Amputee Suing American Airlines for Allegedly Asking Her to 'Hop' Down Aisle

An amputee from Jerome, Idaho, has filed a suit in federal court against American Airlines and ticket portal CheapOair, saying that crew members forced her to crawl down an airplane aisle to get to the bathroom.

Tammy Spears, who had one leg amputated, was flying from Salt Lake City to Charlotte, North Carolina, last August when she needed to use the bathroom but was unable to do so because the plane did not have a wheelchair narrow enough to navigate the slim aisles.

According to the lawsuit, Spears "was directed by American's flight attendants, and other agents, to 'scoot' on the floor of the cabin."

Spears' attorney, Diane Marger Moore, told Newsweek that the airline failed to have a wheelchair on board even though Spears had notified it well in advance that she would require one during the four-hour flight.

Aircraft of a certain size are required to have a wheelchair on board. Spears had driven from her home state of Idaho to Utah for this particular flight because American Airlines had recommended she fly out of Salt Lake City since only certain flights would accommodate her disability.

Kathi Moore, a spokesperson from Fareportal, the parent company of CheapOair, told Newsweek that the online travel agency allows customers to indicate if they will require special accommodations during their flight.

"In this case, our records indicate that Ms. Spears made no such special accommodation request," Moore said. "We deeply sympathize with Ms. Spears' experience, but the conversation in this regard must be between her and the airline."

American Airlines
An American Airlines plane at Washington National Airport in Arlington, Virginia, on April 11. Daniel Slim/AFP

Upon arriving at the airport, the suit says, Spears alerted gate agents an hour before departure, and crew members assured her that she had an aisle seat when she boarded.

An hour into the flight, Spears needed to use the restroom. After being told by a flight attendant to "hold it," the lawsuit says, flight attendants asked her to "hop" down the aisle.

Moore said Spears felt repeatedly humiliated as she attempted to get down the aisle to the bathroom without a wheelchair.

Although cabin crew members tried to assist Spears, they "lifted, dropped, pushed, dragged and injured Mrs. Spears in their efforts to get her out of her seat and into the forward lavatory," according to the suit.

When Spears finally arrived at the lavatory, she was too exhausted to lift herself. At this point, flight attendants and other passengers tried to elevate her with suitcases. The suit says crew members then insisted she use the bathroom with the door open.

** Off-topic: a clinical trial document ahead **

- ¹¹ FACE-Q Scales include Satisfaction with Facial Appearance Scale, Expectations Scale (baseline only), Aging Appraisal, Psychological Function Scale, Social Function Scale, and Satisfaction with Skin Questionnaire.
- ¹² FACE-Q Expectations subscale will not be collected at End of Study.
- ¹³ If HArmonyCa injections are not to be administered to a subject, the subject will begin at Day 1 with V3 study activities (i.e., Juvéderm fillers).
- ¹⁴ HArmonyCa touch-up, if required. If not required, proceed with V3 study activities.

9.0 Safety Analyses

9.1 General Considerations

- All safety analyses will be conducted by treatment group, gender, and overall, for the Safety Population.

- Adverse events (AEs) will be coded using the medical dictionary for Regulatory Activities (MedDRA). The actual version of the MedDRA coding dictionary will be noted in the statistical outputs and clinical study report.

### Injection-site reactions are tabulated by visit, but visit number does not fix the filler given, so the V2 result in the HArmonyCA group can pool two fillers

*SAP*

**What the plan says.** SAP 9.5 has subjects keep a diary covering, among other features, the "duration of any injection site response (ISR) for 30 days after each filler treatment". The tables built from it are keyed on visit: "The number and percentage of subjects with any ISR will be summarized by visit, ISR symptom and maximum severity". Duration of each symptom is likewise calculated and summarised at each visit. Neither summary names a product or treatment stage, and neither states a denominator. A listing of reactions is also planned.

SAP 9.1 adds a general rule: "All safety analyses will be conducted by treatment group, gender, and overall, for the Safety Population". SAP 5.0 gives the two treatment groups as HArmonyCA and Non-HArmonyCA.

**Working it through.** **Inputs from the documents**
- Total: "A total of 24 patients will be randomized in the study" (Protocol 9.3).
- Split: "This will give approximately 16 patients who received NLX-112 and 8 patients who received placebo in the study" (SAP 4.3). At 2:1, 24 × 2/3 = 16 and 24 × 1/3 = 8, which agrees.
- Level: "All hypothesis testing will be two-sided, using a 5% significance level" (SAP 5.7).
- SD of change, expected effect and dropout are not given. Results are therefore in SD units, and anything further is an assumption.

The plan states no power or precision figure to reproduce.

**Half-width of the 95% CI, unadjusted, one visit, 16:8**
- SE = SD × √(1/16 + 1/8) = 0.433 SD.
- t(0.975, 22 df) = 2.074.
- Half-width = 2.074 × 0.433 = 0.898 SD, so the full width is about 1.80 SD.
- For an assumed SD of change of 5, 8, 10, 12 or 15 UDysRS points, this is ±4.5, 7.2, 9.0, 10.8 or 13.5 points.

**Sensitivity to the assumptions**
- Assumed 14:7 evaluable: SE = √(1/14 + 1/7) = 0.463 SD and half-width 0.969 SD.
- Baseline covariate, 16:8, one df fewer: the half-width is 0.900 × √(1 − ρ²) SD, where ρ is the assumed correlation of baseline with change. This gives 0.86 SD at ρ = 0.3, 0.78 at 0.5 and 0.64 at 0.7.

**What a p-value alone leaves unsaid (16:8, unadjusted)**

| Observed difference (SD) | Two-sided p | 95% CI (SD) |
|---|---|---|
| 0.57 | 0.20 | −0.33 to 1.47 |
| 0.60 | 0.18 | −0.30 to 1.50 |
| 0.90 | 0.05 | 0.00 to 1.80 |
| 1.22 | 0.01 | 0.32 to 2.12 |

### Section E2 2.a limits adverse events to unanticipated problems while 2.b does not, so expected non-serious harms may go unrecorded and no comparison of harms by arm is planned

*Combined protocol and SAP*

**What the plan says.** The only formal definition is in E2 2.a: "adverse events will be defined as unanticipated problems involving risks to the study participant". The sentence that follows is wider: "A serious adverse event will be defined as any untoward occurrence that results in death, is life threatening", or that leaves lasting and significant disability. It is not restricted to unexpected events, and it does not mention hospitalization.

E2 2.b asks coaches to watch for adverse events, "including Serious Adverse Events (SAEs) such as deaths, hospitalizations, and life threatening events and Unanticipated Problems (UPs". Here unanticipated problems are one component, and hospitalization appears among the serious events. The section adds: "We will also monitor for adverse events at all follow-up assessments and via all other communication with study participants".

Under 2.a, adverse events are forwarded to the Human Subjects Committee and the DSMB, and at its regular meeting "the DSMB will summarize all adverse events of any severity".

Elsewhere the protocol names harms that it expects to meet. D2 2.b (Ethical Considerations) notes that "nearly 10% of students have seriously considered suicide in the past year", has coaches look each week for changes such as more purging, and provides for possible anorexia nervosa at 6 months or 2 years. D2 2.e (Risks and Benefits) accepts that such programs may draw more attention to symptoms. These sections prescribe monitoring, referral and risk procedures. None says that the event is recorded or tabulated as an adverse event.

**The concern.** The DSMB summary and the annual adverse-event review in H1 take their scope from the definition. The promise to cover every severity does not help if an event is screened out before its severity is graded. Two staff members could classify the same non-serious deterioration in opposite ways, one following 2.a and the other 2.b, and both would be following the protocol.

After using the restroom, Spears told the crew she could not crawl back to her seat. According to the suit, "her humiliation and utter pain were so obvious to passengers" that a man sitting in first class offered Spears his seat so she could avoid returning to hers. The passenger took a coach seat instead.

For the remainder of the flight, Spears required supplemental oxygen for her increased blood pressure and difficulty breathing because of the ordeal. When the plane arrived in Charlotte, American's employees and EMT personnel checked her vitals and placed her in a wheelchair before taking her to an interrogation room rather than to her connecting flight to Richmond, Virginia.

While Spears was being interrogated, the airline contacted her husband and offered him a $150 credit toward another American Airlines flight, but without informing him of what had happened.

A spokesperson from American Airlines told Newsweek, "We take the safety and comfort of our customers very seriously, and we're committed to providing a positive experience for everyone who travels with us. We have been in contact with Ms. Spears and her family on multiple occasions, and we will address the allegations in the lawsuit in due course."

However, Moore said the actions American took to remediate the situation were "hardly adequate."

"When she got to Richmond, she was in so much pain and distress she tried to get American Airlines to permit her to fly on an earlier flight," Moore said. "But they refused to make the accommodation."

Moore said this is not the first time passengers have reported mistreatment. "American Airlines desperately has to change their policy," Moore said. "American Airlines has been accused in multiple cases of doing bad things to disabled passengers."

Last July, a man flying to Minneapolis with his wife said flight attendants forgot to check his wheelchair, according to USA Today. American Airlines later tracked down the wheelchair, which had been sent to three other places before reaching Minneapolis.

Last December, a 67-year-old woman was reportedly left in her wheelchair overnight at Chicago O'Hare International Airport after her American Airlines flight was canceled. Her family was unable to locate her until the next day, after calling the airline and the airport to track her down.